Nancy Mayborn Peterson

The most important quota ever, CU classrooms echo words of the enemy

The Homefront, Then and Now

Crystal City Camp Revisited

November 14, 2015

Tags: New information on little-known prisoner exchanges

A mother and child contemplate their future as they leave the United States and are repatriated to the country of their ancestry.
When I wrote last April about the Crystal City, Texas, internment camp for German and Japanese families caught in the United States when Japan bombed Pearl Harbor, I did not have access to a book by Jan Jarboe Russell published in 2015. In The Train to Crystal City, (Scribner), Russell has added much new nformation about the camp that President Franklin Roosevelt ordered built so that he could exchange these aliens for Americans similarly caught in Germany and Japan.

Roosevelt was anxious to free American diplomats, soldiers, businessmen and others from enemy POW camps. In 1942, German, Japanese and Italian nationals in the United States who had not become U. S. citizens were arrested, taken from their families and imprisoned. Of the nationals confined, few were guilty of any crime. However, some were active in the German American Bund, a pro-Nazi organization headquartered in New York City that conducted rallies featuring swastika flags and salutes to Hitler. One 1938 meeting that hit the newsreels numbered 25,000 supporters. Fueled by war-time fears, estimates of American membership in the Bund varied wildly, from 200,000 to 8,500.Today, it is thought 3 to 9 % of German nationals belonged.

When Roosevelt’s Crystal City camp opened in December 1943, the alien families were reunited there, and camp residents were urged to agree to repatriation so they could be exchanged. The father, head of the family, made the choice. Most chose to go in order to keep their family together. That their children were born in America and knew nothing of their parents’ homeland could not be a consideration. The Crystal City camp was humanely run, with good schools and recreational activities. Most school-age children wanted to remain Americans. But only those who were of age could make their own choice.

Few Americans were aware that thousands of prisoners were being exchanged. Beginning in February 1944, the exchanges began. A total of 2,661 Americans were brought back from Europe, some of them soldiers from German POW camps. Every person, including babies, was counted, as the prisoner exchanges were strictly enforced one for one. Organized in large groups, each group was taken by train, window curtains down, to board a pre-arranged ship awaiting them in an east or west coast harbor. When the ship arrived in a European harbor, a similar German train full of Americans eager to return home awaited. The occupants traded accommodations so their journeys could proceed.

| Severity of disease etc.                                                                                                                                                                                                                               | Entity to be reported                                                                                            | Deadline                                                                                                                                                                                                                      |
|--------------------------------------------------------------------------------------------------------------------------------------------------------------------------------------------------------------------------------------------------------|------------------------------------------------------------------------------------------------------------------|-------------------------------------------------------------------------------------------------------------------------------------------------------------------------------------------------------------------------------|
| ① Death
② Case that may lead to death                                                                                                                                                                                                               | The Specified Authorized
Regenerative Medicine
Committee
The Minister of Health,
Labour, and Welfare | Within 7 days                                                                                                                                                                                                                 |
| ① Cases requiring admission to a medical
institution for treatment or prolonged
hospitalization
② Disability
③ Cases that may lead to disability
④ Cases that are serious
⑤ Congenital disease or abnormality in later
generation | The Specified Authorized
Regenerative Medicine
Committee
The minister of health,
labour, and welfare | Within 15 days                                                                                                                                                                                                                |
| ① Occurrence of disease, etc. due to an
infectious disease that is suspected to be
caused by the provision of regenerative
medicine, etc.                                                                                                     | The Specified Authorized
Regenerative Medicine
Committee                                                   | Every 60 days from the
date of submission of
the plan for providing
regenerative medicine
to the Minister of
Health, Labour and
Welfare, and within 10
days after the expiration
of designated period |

The last exchange was in January 1945. By then, Germany and Japan were much in ruin, but the repatriating fathers, who had received little war news while in camp, were steadfast in believing their homelands had won the war. Russell relays the haunting experiences of two teen-age girls, one German, one Japanese, as they struggle to exist in their devastated new countries andstruggle to return to America. A well-known journalist, Russell interviewed over 50 former internees and uncovered previously untouched public and private records to give faces to the unfortunate families who inhabited the Crystal City camp. www.janjarboerussell.com

Selected Works

Historical Fiction
It's 1942. The World's at war. Hiram's Spring, Nebraska, is awash in fear and hatred. Before it is over the passions the war arouses will forever mar the lives of Sis Greggory, her soldier-brother, Danny, and Horst, a German prisoner of war.
Western History
Torn between two cultures, eleven mixed-blood women fight to discover who and what they are.
Indians, artists, Mormons and scientists all left their footprints in this rich Platte River history.
“... a brilliant narrative of the successive cavalcade of fearless men and women who penetrated the far West... Aspects and biographies about the fur trade and the opening of the West have been published with consistency, but no one has used such a strong uniting force as does Peterson.”
--Dean Krakel, High Plains Heritage Society

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